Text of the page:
After getting numbed up, Sherry Gavanditti had to watch while doctors removed what she called a corkscrew-sized piece of tissue from her left breast.
She saw the needle pierce her flesh, and then heard what she said sounded like a staple gun.
A little while after the biopsy was over, the area where the procedure was done was black and blue and tender to the touch.
Doctors told her she needed the test after she discovered a lump in her left breast. And even though it was benign, doctors told her it had to be checked regularly.
"They advised me to come back for a biopsy every year," she said.
She underwent her fourth biopsy after finding a lump under her arm last month, and definitely wishes there were another way.
"I asked for an ultrasound to get a clear idea of the scope of the lump," she said. "The biopsy is painful and scary, and I wonder what damage they may be doing with all the poking."
There may be an alternative coming, according to a study from the University of Connecticut and the University of Connecticut Health Center. They found that the combination of ultrasound and optical tomography identified whether small lesions in the breast were cancerous.
Whether it will one day be able to help people like Gavanditti is a matter of debate among breast cancer experts. A biopsy is the gold standard in determining whether a growth is malignant or not.
The new test is non-invasive, however, and may let doctors shine more light on the nature of breast tumors.
The Connecticut researchers used ultrasound to locate the areas where the lesions were, and then used a hand-held device to shine light of two different wavelengths on each lump. Since there's more blood flowing through cancerous tissue, they were able to tell which lumps were cancerous based on the amount of light they absorbed.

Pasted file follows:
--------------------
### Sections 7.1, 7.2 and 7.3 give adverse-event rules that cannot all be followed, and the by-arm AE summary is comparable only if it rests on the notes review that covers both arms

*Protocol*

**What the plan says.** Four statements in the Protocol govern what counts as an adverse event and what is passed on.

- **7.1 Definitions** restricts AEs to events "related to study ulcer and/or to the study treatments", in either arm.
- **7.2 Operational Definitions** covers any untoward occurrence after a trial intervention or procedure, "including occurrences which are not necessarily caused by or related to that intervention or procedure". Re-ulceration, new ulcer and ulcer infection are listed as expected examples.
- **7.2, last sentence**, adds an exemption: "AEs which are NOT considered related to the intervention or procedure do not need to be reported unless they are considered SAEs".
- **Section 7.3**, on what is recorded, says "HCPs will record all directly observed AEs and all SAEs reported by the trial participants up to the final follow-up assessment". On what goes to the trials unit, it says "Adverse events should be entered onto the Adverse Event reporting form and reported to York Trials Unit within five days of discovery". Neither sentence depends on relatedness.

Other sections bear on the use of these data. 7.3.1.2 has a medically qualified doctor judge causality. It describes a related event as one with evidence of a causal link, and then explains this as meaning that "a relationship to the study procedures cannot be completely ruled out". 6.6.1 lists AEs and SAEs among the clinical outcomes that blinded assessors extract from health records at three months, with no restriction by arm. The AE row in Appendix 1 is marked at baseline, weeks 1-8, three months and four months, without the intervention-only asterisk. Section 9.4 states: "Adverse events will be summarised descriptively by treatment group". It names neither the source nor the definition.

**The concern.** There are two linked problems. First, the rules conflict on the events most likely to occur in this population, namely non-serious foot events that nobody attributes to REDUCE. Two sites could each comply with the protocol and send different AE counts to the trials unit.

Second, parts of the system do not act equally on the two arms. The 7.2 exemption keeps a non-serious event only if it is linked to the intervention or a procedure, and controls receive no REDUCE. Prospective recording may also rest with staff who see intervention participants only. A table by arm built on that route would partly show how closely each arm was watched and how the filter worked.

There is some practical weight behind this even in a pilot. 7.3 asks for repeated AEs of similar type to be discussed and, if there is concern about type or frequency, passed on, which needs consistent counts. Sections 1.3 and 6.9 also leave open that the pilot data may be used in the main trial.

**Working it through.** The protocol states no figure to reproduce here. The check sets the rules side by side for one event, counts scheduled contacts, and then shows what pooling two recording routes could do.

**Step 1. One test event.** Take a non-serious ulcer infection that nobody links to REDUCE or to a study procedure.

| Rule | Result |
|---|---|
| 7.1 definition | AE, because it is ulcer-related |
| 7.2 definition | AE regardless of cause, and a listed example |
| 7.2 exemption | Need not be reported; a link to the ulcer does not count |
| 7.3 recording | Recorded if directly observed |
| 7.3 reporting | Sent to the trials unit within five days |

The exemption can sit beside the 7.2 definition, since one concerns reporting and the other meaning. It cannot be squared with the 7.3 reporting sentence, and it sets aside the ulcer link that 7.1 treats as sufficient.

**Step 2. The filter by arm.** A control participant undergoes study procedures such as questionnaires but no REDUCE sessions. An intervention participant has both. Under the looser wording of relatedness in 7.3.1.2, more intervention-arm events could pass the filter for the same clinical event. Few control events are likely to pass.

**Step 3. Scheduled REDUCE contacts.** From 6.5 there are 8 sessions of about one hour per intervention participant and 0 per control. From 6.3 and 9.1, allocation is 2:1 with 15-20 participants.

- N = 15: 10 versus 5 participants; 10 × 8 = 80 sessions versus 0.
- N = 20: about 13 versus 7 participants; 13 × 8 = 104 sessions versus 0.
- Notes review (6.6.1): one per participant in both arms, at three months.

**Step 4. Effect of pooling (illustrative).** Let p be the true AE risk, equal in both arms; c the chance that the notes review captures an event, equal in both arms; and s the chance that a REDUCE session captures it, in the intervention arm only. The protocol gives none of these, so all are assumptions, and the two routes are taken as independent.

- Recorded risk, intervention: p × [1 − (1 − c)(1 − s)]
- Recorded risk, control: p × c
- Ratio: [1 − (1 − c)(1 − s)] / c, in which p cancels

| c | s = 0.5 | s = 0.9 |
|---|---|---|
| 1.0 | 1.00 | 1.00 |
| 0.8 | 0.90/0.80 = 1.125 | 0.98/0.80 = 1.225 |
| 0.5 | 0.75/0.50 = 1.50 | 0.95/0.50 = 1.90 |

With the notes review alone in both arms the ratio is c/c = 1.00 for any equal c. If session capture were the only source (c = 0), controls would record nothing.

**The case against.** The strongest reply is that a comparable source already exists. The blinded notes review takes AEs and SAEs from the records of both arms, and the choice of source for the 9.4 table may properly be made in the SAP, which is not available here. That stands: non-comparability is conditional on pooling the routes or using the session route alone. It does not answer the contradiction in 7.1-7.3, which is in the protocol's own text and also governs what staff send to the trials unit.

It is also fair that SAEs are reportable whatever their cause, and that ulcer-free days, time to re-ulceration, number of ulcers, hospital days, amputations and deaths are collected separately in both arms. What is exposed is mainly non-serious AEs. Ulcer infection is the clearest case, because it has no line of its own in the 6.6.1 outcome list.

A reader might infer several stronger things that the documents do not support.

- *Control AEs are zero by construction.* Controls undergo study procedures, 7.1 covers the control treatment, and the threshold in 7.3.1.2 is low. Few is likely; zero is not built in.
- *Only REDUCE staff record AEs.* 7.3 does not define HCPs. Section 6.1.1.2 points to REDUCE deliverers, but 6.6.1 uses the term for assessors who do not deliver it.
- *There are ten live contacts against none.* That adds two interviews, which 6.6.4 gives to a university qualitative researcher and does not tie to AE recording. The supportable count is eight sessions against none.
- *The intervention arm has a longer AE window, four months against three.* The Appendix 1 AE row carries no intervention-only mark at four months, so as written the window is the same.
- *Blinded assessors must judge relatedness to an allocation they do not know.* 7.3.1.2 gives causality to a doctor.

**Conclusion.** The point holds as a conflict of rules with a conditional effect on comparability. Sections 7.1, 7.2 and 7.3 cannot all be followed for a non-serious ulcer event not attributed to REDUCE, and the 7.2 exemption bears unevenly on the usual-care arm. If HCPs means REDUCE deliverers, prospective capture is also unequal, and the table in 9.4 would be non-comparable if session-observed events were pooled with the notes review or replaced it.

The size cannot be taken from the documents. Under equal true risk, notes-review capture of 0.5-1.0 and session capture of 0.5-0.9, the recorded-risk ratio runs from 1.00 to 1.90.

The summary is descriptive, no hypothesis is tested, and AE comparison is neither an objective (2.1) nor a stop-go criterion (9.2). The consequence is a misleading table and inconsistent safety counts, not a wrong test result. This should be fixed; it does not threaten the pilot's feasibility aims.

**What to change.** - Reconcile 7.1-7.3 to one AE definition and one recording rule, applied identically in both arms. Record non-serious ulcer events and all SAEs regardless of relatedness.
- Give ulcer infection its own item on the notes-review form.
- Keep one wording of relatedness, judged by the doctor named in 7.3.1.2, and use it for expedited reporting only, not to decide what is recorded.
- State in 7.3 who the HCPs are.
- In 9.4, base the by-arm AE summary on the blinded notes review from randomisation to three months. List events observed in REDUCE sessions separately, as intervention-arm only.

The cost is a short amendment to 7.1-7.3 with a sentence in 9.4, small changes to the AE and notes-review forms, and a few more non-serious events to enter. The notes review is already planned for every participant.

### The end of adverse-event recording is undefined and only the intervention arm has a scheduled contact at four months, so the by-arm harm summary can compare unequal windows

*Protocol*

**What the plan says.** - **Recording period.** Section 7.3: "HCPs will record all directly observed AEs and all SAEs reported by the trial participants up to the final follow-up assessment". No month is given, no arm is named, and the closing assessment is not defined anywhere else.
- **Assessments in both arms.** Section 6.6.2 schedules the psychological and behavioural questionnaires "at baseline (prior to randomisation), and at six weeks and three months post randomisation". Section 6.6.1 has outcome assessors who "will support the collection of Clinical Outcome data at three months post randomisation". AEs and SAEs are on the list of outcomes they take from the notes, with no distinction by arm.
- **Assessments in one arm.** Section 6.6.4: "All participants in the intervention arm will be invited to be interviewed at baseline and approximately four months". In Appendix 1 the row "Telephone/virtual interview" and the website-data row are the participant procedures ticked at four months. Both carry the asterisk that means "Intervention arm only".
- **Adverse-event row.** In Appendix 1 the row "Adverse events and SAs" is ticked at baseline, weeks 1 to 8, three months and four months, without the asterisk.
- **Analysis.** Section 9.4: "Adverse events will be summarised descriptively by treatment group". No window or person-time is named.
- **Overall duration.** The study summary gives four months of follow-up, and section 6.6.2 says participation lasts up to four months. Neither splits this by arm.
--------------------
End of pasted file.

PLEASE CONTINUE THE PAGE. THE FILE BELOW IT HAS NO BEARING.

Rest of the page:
When compared with the results of biopsies, the combination of ultrasound and optical tomography identified nine out of 10 tumors.
But they're quick to stress that the test is not meant to be a substitute for the biopsy, which is still the only way to be 100 percent certain whether a lesion is cancerous or not.
"It could be used to delay the need for a biopsy," said Quing Zhu, one of the study's co-authors and an associate professor of electrical and computer engineering at the University of Connecticut.
"The technology is good in terms of giving a more accurate diagnosis," said Zhu.
Doctors agree that this technique shows some promise and may help some people avoid the need for an early biopsy.
"This will not replace biopsy, but it may help us with diagnosing breast cancers and potentially help us decide who can delay biopsy and who cannot," said Dr. Ben Ho Park, associate director of the Hematology/Oncology Fellowship Training Program at The Sidney Kimmel Comprehensive Cancer Center at Johns Hopkins. Dr. Park was not involved in the research.
Dr. Clifford Hudis, chief of the Breast Cancer Medicine Service at Memorial Sloan-Kettering Cancer Center, agreed, adding that there's some value in this technique because of the potential "avoidance of a procedure when you are on your way to the operating room anyway." Hudis was also not involved with this study.
However, he also wondered if a negative result using this technique would cause people to avoid getting a biopsy.
"The short answer is no, because there is a risk that you can have breast cancer despite a 'benign' result," he said.